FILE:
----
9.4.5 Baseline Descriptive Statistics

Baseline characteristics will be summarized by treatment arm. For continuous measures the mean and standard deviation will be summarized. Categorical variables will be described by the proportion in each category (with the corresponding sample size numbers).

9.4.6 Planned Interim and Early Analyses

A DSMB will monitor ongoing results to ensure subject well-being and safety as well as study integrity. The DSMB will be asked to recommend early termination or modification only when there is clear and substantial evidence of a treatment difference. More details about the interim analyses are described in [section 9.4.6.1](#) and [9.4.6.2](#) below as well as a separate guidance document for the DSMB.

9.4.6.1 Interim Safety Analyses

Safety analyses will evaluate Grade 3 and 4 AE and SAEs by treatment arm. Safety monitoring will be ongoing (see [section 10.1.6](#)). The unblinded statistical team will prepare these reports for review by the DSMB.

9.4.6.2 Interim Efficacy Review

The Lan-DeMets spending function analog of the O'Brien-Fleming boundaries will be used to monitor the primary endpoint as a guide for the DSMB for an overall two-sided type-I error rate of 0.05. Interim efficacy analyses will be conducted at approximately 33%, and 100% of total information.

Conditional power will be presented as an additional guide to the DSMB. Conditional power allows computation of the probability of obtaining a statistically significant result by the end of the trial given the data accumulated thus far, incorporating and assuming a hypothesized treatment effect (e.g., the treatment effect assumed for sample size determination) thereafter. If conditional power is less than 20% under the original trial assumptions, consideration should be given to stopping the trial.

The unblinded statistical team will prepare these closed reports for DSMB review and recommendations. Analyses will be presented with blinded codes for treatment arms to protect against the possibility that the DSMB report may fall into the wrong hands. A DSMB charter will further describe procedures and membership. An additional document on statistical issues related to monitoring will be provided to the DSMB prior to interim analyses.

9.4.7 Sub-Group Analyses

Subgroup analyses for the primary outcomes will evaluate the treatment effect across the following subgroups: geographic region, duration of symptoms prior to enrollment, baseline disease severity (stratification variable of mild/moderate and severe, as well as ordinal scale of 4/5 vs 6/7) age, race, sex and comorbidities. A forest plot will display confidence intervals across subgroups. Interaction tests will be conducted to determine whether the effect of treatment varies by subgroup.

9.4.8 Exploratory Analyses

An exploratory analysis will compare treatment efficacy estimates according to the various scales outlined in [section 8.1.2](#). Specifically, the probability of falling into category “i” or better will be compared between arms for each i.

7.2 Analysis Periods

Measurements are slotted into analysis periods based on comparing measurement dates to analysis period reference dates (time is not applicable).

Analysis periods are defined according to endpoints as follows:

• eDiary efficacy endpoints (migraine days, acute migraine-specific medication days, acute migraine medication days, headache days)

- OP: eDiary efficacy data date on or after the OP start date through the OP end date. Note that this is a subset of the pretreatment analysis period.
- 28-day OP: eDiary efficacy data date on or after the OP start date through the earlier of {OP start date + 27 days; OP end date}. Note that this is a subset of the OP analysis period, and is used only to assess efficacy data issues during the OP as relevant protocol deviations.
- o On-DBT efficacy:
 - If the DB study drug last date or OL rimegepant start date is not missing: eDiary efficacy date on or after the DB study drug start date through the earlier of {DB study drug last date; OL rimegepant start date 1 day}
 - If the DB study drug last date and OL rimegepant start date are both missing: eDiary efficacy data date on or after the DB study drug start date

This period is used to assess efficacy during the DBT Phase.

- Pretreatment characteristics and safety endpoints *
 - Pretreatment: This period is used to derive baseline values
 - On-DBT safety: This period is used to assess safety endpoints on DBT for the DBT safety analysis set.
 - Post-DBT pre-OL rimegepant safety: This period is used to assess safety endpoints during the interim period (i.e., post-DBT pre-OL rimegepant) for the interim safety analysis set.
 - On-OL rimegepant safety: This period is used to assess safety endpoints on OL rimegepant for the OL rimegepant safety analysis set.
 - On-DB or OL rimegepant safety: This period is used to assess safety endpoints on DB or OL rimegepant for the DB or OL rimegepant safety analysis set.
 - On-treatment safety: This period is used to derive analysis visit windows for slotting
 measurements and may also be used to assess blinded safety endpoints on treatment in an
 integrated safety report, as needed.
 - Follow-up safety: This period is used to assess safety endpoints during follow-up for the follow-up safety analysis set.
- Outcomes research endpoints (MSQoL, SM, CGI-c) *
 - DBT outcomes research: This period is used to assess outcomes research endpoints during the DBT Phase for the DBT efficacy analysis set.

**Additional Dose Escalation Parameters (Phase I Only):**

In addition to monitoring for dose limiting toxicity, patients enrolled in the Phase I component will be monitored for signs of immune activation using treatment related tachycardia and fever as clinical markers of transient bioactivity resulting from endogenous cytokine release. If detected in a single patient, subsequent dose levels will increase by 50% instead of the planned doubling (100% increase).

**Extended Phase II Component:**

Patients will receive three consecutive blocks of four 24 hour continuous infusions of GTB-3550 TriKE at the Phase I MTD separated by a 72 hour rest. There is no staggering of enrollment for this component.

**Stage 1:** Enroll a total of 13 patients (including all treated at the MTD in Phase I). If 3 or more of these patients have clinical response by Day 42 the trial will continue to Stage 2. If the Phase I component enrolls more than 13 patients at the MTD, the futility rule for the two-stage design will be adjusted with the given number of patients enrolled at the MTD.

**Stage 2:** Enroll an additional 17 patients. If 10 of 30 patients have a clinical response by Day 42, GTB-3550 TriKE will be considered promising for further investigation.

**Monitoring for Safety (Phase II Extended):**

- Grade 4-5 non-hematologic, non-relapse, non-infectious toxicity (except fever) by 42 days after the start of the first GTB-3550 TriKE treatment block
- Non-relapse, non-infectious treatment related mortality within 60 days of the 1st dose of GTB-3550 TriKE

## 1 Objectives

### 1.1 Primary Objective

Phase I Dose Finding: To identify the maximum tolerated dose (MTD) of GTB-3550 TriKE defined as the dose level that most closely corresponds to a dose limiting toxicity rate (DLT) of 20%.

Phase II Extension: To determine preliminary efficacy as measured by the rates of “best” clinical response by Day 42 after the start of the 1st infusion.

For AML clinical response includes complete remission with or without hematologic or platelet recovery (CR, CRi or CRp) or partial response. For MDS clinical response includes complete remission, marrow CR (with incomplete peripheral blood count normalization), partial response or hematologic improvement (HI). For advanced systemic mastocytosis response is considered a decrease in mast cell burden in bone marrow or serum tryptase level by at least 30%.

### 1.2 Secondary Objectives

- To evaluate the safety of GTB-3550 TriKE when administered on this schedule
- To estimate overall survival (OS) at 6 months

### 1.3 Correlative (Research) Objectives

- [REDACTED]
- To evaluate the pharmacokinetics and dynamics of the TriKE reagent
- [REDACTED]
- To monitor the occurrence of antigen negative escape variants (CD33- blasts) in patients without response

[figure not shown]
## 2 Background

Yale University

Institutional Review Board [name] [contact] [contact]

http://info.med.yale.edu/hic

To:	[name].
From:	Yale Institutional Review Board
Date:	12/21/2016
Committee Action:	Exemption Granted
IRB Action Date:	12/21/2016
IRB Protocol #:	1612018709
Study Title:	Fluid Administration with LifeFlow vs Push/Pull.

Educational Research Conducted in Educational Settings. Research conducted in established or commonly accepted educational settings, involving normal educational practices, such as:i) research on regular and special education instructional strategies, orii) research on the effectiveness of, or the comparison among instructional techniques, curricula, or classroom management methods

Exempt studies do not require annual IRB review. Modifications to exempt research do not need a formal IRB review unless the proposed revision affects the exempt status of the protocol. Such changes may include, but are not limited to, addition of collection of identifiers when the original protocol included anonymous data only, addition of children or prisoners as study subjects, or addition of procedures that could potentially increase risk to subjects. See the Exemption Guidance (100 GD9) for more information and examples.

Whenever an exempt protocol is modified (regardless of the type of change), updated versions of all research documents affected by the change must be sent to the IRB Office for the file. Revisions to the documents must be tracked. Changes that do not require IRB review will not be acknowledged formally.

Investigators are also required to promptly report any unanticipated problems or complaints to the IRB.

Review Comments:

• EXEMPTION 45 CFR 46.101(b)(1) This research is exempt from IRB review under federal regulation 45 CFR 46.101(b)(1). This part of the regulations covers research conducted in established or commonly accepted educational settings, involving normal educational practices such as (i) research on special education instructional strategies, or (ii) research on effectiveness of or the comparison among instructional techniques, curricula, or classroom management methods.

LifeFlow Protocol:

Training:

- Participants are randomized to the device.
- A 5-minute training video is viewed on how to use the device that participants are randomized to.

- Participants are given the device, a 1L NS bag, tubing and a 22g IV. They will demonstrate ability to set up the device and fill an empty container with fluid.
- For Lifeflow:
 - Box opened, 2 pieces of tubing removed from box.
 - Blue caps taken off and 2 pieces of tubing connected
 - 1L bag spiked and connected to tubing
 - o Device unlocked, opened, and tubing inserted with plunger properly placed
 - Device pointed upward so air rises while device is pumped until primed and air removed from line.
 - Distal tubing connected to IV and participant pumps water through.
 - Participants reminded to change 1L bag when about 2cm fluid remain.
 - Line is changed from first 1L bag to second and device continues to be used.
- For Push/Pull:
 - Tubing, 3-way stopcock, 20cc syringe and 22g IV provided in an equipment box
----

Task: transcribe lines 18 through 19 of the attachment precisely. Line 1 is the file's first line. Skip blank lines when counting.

• eDiary efficacy endpoints (migraine days, acute migraine-specific medication days, acute migraine medication days, headache days)

- OP: eDiary efficacy data date on or after the OP start date through the OP end date. Note that this is a subset of the pretreatment analysis period.